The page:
Celtic Sea floating offshore wind
Experts from research and industry are joining forces for a feasibility study which could result in a pioneering centre for floating offshore wind (FLOW) research being developed in Cornwall.
The Celtic Offshore Mooring and Anchoring R&D Centre (COMAC) feasibility studycould in the future play a critical role in the sector’s projected expansion off the South West of England.
Currently the focus of a leasing round driven by the Crown Estate, the expansion could result in up to 4.5GW of renewable energy capacity being created in the Celtic Sea by 2035.
When realised, that capacity will go a considerable way to generating the clean energy needed to deliver on the UK’s ambitious net zero commitments.
To support that projected growth, the feasibility study will develop the business case for the new COMAC centre, identify potential sites, and outline how it could be delivered effectively.
It will engage a wide range of stakeholders including site developers, supply chain, local and regulatory authorities and sector specialists to realise the market and demand for the centre.
It will also examine the centre’s long-term viability, assess the environmental impact, and explain how the facility could support local FLOW businesses to develop new products and technologies, boost their productivity, create high valuable jobs in the area, and generate exports.
The feasibility study is being led by researchers from the University of Plymouth’s Centre for Decarbonisation and Offshore Renewable Energy, working with Reflex Marine Ltd, Celtic Sea Power and the ORE Catapult.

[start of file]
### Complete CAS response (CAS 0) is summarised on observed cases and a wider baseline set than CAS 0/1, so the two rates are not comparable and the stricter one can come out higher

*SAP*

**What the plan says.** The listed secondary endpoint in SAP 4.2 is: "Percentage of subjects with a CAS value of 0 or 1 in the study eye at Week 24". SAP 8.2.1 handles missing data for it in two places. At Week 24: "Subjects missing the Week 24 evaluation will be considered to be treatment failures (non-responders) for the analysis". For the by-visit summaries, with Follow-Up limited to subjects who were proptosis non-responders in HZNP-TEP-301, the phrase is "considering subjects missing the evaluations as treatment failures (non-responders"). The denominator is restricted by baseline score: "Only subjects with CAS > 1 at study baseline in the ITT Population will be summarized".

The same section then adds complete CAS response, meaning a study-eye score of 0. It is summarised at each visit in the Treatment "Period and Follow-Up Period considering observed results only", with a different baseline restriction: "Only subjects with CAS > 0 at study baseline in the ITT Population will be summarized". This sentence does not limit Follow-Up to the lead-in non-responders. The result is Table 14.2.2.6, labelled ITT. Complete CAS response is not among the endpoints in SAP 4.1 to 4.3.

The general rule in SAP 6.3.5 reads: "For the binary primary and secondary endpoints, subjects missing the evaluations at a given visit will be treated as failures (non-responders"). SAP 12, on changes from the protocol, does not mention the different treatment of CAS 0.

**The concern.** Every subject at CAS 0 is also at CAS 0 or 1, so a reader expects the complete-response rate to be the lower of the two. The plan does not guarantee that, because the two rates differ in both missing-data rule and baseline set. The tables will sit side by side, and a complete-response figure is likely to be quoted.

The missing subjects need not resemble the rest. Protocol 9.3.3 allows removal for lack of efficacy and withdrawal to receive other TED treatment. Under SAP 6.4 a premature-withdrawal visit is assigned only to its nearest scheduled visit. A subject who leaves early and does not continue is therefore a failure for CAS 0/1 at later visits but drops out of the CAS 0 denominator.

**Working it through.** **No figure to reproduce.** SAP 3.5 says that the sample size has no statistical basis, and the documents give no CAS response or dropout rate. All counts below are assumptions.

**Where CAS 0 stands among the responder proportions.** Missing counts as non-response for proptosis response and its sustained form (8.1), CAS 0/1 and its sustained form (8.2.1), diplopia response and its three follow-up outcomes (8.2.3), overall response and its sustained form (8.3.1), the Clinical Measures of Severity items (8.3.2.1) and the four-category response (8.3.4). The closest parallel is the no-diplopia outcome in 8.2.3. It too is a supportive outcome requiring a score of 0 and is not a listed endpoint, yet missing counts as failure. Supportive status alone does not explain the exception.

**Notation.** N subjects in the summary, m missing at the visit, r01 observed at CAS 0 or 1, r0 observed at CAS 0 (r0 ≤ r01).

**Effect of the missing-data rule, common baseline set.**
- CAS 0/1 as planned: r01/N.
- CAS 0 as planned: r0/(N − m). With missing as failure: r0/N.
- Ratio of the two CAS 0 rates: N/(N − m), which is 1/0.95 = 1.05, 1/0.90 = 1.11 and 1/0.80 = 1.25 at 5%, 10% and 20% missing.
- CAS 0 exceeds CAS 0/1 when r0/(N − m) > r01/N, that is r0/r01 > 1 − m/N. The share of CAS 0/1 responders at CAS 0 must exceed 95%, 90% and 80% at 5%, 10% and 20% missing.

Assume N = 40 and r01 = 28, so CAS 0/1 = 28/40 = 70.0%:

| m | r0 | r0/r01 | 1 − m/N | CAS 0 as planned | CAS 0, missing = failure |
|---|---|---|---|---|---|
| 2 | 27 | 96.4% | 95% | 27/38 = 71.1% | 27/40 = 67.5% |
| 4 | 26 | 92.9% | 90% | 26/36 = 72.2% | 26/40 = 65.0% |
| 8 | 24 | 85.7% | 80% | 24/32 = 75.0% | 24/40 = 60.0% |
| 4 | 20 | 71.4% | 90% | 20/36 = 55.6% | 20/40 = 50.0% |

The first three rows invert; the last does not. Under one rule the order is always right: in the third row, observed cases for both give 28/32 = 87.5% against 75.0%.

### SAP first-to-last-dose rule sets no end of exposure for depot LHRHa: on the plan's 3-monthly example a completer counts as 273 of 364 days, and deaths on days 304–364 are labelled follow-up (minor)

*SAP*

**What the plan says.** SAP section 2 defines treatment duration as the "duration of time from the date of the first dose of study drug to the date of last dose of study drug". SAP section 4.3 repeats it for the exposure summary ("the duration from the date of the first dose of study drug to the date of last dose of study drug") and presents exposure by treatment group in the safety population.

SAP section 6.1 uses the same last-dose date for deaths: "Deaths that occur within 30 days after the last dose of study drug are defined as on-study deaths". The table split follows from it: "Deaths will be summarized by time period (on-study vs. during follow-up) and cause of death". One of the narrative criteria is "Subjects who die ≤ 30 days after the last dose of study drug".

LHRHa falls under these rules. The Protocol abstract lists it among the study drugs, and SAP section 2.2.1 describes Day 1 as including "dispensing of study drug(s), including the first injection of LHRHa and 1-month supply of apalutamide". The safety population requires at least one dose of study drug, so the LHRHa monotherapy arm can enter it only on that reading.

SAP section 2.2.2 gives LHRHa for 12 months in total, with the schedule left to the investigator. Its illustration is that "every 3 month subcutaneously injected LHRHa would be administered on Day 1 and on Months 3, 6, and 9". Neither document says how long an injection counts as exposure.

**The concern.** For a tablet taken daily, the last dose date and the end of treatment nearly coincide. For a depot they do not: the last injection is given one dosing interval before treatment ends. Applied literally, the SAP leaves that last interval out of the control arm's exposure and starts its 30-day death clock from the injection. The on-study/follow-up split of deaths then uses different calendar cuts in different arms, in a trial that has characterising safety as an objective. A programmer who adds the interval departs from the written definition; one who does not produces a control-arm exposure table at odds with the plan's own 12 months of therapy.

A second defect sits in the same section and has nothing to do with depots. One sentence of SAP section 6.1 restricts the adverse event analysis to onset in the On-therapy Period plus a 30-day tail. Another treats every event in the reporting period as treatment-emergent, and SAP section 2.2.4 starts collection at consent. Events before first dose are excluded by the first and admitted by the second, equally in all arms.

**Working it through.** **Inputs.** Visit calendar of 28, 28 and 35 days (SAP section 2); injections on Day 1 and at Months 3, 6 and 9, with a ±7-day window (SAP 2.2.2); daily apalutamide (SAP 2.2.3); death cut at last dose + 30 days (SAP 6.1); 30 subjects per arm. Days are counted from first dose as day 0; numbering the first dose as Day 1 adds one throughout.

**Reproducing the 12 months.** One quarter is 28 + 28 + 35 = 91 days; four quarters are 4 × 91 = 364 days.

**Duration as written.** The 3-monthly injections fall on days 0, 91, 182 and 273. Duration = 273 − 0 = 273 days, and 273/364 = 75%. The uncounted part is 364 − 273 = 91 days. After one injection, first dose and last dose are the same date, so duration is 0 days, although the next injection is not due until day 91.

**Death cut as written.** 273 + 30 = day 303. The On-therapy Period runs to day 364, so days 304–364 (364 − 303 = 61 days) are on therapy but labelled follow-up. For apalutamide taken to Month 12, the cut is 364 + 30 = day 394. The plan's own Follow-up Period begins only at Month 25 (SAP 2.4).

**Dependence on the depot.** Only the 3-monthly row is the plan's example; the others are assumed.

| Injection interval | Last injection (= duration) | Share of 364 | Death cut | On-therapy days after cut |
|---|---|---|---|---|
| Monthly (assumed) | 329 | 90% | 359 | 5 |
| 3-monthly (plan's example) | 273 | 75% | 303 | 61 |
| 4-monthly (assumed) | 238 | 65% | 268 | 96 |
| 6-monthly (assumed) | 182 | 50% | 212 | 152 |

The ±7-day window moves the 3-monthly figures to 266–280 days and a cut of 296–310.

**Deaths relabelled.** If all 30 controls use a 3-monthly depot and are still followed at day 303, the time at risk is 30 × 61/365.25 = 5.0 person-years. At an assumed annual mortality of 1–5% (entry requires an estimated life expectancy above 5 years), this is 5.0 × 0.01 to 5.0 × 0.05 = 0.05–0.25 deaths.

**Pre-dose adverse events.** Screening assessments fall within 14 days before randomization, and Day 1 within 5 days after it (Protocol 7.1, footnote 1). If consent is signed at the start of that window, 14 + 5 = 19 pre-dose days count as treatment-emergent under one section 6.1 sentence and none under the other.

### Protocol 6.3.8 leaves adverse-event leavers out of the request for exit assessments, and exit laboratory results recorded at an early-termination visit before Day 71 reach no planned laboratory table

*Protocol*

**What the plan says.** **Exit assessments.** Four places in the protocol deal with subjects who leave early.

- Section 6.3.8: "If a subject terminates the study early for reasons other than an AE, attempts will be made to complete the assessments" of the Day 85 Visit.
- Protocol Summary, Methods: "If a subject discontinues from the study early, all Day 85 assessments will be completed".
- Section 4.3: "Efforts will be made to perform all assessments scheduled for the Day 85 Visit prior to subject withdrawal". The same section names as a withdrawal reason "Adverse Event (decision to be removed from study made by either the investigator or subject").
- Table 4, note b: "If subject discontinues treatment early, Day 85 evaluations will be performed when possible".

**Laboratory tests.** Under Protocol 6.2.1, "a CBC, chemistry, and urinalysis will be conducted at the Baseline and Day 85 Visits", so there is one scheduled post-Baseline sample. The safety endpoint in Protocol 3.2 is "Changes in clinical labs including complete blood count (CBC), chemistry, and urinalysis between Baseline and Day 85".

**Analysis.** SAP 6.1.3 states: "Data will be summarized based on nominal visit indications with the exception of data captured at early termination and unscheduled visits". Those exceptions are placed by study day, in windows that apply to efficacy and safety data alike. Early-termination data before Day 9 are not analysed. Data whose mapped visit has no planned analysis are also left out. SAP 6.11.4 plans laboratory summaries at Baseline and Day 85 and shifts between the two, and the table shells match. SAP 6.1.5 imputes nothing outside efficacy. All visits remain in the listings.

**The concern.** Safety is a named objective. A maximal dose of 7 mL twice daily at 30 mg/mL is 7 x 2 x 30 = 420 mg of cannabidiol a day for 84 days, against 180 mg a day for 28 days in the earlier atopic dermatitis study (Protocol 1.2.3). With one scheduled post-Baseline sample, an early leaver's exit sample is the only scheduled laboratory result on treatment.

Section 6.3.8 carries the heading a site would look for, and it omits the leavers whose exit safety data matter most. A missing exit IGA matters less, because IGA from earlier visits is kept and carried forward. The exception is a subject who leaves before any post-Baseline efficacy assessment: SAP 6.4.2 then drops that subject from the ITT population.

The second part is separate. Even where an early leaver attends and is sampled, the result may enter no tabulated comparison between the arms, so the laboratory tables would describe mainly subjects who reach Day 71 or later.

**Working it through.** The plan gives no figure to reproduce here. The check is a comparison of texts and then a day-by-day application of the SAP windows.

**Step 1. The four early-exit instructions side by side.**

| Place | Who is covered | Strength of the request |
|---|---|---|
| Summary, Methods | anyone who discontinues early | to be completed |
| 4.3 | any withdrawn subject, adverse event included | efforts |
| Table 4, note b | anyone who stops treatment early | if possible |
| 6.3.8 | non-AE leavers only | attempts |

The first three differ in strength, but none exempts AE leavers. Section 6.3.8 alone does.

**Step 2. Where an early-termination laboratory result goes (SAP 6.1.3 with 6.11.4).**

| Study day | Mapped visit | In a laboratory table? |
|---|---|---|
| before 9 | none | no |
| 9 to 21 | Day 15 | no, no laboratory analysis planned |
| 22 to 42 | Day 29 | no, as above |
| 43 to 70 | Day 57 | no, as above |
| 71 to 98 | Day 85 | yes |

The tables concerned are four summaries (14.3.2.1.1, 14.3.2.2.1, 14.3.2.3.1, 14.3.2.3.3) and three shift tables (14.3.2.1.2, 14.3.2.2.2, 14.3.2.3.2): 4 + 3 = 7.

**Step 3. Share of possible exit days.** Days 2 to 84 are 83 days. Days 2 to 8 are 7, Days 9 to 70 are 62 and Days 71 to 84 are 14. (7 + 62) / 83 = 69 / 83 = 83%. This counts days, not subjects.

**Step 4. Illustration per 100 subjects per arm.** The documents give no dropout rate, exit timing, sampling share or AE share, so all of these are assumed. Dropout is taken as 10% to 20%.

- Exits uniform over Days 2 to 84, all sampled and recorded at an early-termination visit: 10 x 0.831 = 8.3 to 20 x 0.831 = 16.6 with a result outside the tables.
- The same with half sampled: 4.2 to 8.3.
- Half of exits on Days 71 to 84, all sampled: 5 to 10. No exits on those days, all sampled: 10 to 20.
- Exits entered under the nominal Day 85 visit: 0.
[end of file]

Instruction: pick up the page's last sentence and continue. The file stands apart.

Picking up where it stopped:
It is being supported through the Cornwall and Isles of Scilly Good Growth Programme, a £137million investment programme managed by Cornwall Council and funded by the Government’s UK Shared Prosperity Fund.
Professor Lars Johanning, Professor of Ocean Technology at the University, is the study’s principal investigator. He was among the experts who contributed to a recent report for the Crown Estate, which highlighted that the Celtic Sea floating offshore wind farms could create more than 5,000 new jobs and boost the economy by up to £1.4 billion.

The projected development of floating offshore wind in the Celtic Sea would be game-changing for the South West, and the UK as a whole. For that to be realised, we need to have the infrastructure in place that will enable both the development and delivery of this exciting opportunity. The proposed COMAC project would create that, supporting businesses and innovators to overcome the real-world commercial hurdles they will undoubtedly face. It will also create an accredited test facility geographically close to the Celtic Sea, and operated by experts who understand the technology requirements and how to test and demonstrate complex industrial systems.

Lars JohanningLars Johanning
Professor of Ocean Technology

The feasibility study, which will run until March 2025, is one of a number of initiatives to be supported by a new £4m investment from the Cornwall and Isles of Scilly Good Growth Programme.
The strategic investment is designed to accelerate Cornwall’s goal to maximise the huge opportunities for floating offshore wind (FLOW) generation in the Celtic Sea and establish the region as a key player in the UK’s transition to clean energy in the pursuit of net zero.

We are committed to a sustainable future and to Cornwall’s net zero journey. Floating Offshore Wind (FLOW) has the potential to be a once in a generation opportunity for Cornwall in terms of supply chain, renewable energy, job opportunities and economic growth. We are strategically located for FLOW in the Celtic Sea and welcome the opportunities that its development brings for our residents in terms of job opportunities, economic growth and our sustainable future.

Cllr Louis Gardner
Portfolio holder for economy at Cornwall Council
 

A centre of offshore renewable energy excellence

The University of Plymouth is home to a number of the UK’s leading offshore renewable energy experts and facilities. In particular, it has pioneered new research and innovations in floating offshore wind, with its COAST Laboratory currently home to the UK Floating Offshore Wind Turbine Test Facility.
Its researchers also lead the Supergen Offshore Renewable Energy Hub, a national consortium working to accelerate the technology development, collaboration and industry uptake for commercial ORE developments.
COAST Laboratory, Marine Building